Michael Scott Cain,

Camp Redemption is set in the North Georgia town of Sequoyah, where Early and Ivey Willingham run a failing Bible camp. Early is a pot-smoking underachiever, and his much older sister Ivey is a modern-day prophet who entertains regular visits from dead relatives and pesky angels. After the two are forced to shut down the camp, it becomes a haven for an assorted cast of misfits and runaways. The narrative threads converge one blustery November morning with a resolution that is poignant and deeply satisfying. It takes a writer of a certain age—and abundance of wisdom—to pull that off so neatly.  
Teresa Weaver, Atlanta Magazine

Raymond is a hoot of a storyteller.  You know the type.  He’s full of smart-a** one-liners, and his story meanders down dirt roads, and sneaks around unexpected corners. One of the things I love best about Camp Redemption is the loving sibling relationship between Early and Ivey.  It’s rare that a writer is able to capture the affection between brother and sister.  For Raymond Atkins it seems second-nature;  he does it with such ease and grace.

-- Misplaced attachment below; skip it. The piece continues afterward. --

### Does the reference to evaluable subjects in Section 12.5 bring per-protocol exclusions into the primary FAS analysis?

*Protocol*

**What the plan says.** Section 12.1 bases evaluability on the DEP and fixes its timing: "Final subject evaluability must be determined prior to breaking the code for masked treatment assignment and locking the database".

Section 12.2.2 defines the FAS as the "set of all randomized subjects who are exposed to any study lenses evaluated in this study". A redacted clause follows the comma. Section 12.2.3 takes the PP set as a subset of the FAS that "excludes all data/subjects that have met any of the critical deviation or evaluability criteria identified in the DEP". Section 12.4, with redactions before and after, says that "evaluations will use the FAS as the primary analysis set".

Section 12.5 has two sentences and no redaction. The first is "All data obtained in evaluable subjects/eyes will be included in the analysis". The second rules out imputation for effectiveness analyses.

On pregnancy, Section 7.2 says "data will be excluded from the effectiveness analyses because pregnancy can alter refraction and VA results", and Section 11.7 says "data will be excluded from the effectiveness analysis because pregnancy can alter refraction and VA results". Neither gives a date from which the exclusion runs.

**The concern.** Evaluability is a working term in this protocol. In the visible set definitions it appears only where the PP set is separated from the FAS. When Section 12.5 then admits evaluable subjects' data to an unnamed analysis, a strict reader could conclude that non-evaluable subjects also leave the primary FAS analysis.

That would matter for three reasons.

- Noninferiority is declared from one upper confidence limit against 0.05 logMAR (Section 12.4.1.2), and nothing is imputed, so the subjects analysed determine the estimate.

Karen Spears Zacharias, Mother of Rain

Camp Redemption indeed feels like a  (Ferrol) Sams novel: witty, with small town, off-beat characters who hold traditional beliefs but are tolerant and questioning. This novel nearly goes sentimental with homeless, hungry children being fed and visits by angels, Mama and other people you might expect to meet in heaven, but it doesn’t quite. It is neither a Christian novel nor a satire of faith. Owing to Early’s sardonic and irreverent if sometimes wordy commentary and the supporting cast of cynical lawyer, cynical bootlegger and Jesus’s murderous father, Camp Redemption remains, happily, dark comedy. There is even some violence, gunplay, and killing. This is rural northwest Georgia, after all. 
Don Noble, Alabama Public Radio

I have frequently stated this same phrase, "Raymond could write a toaster manual and I would read it repeatedly."  The man can turn a phrase like few are able.  His words flow like butter over hot corn on the cob.  He can take a simple phrase and put a dry, wit-filled spin on it and turn it from plain descriptive wording to poetry. I know I sound ridiculously gushy about the author and his book, but in all seriousness, there are a few authors that I have come across whose wordplay is almost so fascinating and well done that I don't really care what the book is about, I just enjoy reading what they have put down on paper.   Raymond happens to be one those authors. At the same time, this is a truly enjoyable book to read.  The characters jump off the page and are alive with emotion. Early and Ivey are a lovely pair of siblings with nothing but kindness in their hearts, and watching them deal with the interesting pile of eccentrics and regular folk that cross their path is incredibly enjoyable.  A great story, wonderfully alive characters and wordplay that is astoundingly well written - what more do I need to say?